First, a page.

Smuggling & Smugglers in Sussex - online book

An Account of a notorious Smuggling gang in the early 18th Century

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SUSSEX SMUGGLERS.                                   11
Paynes interposed, and said, " Don't be such a fool, do you know what you are doing ?"
Galley and Chater began to be very uneasy, and wanted to be going; upon which Jackson, Carter, and the rest of them persuaded them to stay and drink more rum, and make it up, for they were sorry for what had happened ; when they all sat down together, Mr. Austin and Mr. Jenkes being present. After they had sat a little while, Jackson and Carter wanted to see the letter which Galley and Chater were carrying to Major Battin ; but they refused to show it; upon which they both made a resolution they would see it. They then (hank about pretty plentifully, and made Galley, Chater, and Thomas Austin fuddled; when they persuaded Galley and Chater to go into another room where there was a bed, and lie down ; which they did, and fell asleep; and then the letter was taken out of one of their pockets, and brought into the kitchen, where Carter or Kelly read it; and the contents of it being plainly a design to promote an information against some of their gang, they immediately entered into consulta­tion what course to take on this occasion. Some proposed one thing, some another; but all agreed in this, that the letter should be first destroyed, and then they would consider what to do with the men, in order to prevent their giving the intended information.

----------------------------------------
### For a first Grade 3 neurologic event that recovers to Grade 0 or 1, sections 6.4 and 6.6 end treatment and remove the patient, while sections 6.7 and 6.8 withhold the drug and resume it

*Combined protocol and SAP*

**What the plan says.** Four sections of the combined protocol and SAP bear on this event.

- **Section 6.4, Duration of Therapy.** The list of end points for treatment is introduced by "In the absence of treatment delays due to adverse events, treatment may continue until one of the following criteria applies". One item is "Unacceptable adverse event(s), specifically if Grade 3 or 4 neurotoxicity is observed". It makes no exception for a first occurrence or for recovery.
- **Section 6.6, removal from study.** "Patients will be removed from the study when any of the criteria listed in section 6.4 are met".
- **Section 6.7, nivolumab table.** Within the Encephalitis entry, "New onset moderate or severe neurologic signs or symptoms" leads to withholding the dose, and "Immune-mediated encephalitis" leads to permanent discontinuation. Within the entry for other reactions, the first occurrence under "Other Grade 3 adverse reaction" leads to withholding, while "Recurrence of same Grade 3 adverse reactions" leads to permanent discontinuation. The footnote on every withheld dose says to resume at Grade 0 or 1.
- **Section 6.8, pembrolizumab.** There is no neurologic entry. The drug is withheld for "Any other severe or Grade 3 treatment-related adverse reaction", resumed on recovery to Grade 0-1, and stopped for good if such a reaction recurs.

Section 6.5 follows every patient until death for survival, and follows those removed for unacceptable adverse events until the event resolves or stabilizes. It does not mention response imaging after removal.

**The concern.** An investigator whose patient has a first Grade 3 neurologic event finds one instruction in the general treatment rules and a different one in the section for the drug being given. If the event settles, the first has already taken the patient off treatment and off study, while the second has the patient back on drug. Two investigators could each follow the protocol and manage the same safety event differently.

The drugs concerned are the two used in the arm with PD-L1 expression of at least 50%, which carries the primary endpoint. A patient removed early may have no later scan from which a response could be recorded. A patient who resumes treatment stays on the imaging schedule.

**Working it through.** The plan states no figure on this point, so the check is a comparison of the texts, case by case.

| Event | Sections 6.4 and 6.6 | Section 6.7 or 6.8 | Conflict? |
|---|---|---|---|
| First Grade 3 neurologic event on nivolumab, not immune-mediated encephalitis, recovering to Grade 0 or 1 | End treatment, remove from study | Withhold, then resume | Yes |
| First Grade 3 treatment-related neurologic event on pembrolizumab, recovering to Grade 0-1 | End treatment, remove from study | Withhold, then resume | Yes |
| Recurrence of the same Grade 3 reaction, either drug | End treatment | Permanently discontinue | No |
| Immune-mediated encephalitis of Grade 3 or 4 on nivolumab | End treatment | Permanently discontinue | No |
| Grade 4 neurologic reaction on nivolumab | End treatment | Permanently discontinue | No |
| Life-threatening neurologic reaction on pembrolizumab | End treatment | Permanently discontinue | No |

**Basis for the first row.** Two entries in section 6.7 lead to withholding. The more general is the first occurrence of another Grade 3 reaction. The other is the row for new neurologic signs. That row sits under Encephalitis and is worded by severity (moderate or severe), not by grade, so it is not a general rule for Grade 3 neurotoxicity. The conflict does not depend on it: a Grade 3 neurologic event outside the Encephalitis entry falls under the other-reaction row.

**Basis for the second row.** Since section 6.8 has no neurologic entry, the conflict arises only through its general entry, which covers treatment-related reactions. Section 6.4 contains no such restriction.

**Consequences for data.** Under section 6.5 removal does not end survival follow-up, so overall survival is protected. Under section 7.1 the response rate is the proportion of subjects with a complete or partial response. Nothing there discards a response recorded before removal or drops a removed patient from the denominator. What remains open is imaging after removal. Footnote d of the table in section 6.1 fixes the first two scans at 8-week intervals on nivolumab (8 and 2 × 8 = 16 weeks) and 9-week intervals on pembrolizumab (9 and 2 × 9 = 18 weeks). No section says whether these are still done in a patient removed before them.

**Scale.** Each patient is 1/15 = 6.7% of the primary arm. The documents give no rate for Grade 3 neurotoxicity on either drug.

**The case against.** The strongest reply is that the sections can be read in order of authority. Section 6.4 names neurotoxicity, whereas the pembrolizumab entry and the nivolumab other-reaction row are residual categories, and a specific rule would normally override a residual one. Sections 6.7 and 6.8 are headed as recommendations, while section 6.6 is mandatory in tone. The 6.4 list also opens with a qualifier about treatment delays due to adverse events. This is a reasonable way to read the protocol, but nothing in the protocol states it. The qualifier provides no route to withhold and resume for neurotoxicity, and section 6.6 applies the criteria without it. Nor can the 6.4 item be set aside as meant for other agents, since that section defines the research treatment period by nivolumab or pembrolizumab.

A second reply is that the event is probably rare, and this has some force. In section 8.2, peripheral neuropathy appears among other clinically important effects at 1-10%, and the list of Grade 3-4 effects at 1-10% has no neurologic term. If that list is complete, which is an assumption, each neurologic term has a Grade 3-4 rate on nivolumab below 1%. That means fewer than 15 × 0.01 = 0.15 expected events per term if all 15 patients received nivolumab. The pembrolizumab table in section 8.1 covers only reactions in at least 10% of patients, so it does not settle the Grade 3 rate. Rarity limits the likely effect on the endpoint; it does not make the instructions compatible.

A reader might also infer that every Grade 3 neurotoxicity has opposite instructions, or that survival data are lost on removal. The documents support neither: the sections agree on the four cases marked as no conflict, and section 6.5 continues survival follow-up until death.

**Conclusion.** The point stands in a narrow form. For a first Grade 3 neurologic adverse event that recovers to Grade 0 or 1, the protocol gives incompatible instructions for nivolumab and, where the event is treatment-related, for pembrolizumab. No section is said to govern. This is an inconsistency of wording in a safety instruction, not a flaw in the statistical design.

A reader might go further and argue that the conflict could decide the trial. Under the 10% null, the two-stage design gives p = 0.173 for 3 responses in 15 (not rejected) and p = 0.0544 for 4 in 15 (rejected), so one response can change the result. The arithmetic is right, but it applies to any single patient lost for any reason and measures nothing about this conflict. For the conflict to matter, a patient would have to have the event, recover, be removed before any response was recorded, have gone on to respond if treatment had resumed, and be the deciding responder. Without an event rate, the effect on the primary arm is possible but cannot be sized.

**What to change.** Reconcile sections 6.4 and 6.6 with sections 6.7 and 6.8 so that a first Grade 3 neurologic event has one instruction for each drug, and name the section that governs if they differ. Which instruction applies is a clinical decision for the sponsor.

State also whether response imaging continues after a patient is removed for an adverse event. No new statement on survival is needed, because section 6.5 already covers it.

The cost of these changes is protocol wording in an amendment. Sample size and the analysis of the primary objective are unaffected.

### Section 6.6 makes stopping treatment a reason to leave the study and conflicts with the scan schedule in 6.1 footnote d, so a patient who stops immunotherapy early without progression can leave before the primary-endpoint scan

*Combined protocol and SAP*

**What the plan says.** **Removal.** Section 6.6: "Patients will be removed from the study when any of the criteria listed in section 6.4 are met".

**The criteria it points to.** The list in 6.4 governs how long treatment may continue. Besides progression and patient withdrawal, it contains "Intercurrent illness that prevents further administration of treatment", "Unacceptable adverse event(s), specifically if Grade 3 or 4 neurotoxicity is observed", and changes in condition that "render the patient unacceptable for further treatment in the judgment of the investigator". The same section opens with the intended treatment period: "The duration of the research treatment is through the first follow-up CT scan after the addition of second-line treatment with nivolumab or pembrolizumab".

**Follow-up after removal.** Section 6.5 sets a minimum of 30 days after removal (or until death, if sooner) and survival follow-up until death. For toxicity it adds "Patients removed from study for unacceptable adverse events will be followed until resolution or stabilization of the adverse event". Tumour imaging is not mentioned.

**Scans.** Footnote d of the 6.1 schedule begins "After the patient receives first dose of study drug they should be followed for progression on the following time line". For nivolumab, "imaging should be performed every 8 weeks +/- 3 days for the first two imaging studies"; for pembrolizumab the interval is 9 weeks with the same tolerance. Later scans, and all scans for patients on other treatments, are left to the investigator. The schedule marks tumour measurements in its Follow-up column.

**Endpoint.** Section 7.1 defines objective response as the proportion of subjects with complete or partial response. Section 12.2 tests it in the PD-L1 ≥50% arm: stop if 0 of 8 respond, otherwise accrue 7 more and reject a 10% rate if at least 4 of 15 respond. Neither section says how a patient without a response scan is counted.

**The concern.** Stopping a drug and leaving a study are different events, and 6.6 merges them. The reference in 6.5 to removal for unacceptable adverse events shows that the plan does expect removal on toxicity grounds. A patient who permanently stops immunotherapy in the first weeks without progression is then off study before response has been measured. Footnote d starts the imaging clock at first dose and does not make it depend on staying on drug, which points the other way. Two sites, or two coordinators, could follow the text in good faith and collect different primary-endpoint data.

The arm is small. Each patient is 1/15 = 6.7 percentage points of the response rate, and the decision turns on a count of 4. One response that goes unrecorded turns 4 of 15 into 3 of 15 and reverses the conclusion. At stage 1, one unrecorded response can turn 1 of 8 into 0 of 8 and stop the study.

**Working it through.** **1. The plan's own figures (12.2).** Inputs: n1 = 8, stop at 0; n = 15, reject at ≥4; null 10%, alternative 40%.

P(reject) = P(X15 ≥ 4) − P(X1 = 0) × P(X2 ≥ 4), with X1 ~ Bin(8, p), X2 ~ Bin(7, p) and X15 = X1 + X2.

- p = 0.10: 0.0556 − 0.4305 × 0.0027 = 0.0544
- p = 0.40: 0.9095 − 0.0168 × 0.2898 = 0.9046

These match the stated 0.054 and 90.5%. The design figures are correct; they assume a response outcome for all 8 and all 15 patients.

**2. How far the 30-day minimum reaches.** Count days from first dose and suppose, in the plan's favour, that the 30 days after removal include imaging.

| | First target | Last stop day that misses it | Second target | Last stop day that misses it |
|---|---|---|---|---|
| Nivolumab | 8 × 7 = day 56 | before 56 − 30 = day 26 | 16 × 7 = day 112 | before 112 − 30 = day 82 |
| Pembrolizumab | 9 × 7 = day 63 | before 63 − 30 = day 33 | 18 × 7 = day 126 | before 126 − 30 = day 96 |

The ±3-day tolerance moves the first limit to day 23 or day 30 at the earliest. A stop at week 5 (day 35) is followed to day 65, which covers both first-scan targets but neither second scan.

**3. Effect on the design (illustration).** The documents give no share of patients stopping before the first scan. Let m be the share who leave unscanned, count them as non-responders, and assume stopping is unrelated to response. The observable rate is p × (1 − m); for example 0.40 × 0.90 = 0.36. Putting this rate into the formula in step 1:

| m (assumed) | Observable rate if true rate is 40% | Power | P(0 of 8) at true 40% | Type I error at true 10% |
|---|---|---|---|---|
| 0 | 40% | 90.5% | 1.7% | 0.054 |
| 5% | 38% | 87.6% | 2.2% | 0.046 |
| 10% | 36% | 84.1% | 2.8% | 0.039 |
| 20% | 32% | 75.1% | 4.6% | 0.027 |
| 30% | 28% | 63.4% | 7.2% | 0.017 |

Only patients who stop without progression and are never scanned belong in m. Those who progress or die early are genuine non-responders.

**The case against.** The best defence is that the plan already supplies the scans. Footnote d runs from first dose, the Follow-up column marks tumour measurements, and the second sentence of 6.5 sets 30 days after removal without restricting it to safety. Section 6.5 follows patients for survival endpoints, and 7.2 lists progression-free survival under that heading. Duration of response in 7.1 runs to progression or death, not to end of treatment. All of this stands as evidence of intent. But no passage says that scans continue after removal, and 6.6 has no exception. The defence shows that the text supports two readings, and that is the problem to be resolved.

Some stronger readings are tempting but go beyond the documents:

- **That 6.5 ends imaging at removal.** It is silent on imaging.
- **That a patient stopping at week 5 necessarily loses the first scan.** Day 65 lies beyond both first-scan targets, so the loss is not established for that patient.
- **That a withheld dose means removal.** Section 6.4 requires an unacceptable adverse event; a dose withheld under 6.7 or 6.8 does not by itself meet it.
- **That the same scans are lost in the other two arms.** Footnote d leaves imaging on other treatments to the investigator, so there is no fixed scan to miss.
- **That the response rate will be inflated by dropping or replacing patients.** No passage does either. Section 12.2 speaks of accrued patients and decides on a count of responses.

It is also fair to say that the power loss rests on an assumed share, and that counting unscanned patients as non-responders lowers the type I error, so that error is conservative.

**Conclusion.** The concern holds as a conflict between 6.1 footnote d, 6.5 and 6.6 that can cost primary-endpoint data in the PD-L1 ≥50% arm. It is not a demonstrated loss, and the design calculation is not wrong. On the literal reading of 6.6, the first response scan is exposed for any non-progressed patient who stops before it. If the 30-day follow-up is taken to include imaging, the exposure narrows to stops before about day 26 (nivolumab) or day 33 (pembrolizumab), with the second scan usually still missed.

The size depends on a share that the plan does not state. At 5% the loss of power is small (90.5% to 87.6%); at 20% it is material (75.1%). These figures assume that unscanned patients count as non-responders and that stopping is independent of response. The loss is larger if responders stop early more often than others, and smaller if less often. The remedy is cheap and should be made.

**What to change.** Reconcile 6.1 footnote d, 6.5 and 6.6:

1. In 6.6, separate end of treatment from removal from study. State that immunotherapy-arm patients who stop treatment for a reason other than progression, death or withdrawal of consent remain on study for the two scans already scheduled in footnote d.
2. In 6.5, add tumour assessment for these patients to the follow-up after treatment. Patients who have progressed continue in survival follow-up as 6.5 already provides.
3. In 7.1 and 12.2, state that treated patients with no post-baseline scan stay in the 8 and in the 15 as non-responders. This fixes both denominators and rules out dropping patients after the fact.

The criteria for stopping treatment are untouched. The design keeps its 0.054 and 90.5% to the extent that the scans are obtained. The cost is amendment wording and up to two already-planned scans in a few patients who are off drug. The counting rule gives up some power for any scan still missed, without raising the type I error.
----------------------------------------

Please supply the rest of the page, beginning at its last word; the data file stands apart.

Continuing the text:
Before this, one John Race (who was also one of the King's witnesses) and Richard Kelly came in, when Jackson and Carter told them that they had got the old rogue the shoemaker of Fordingbridge, who was going to give an infonnation against John Diamond, the shepherd, who was then in custody at Chichester. Then they all consulted what was best to be done with him and Galley, when William Steel proposed to take
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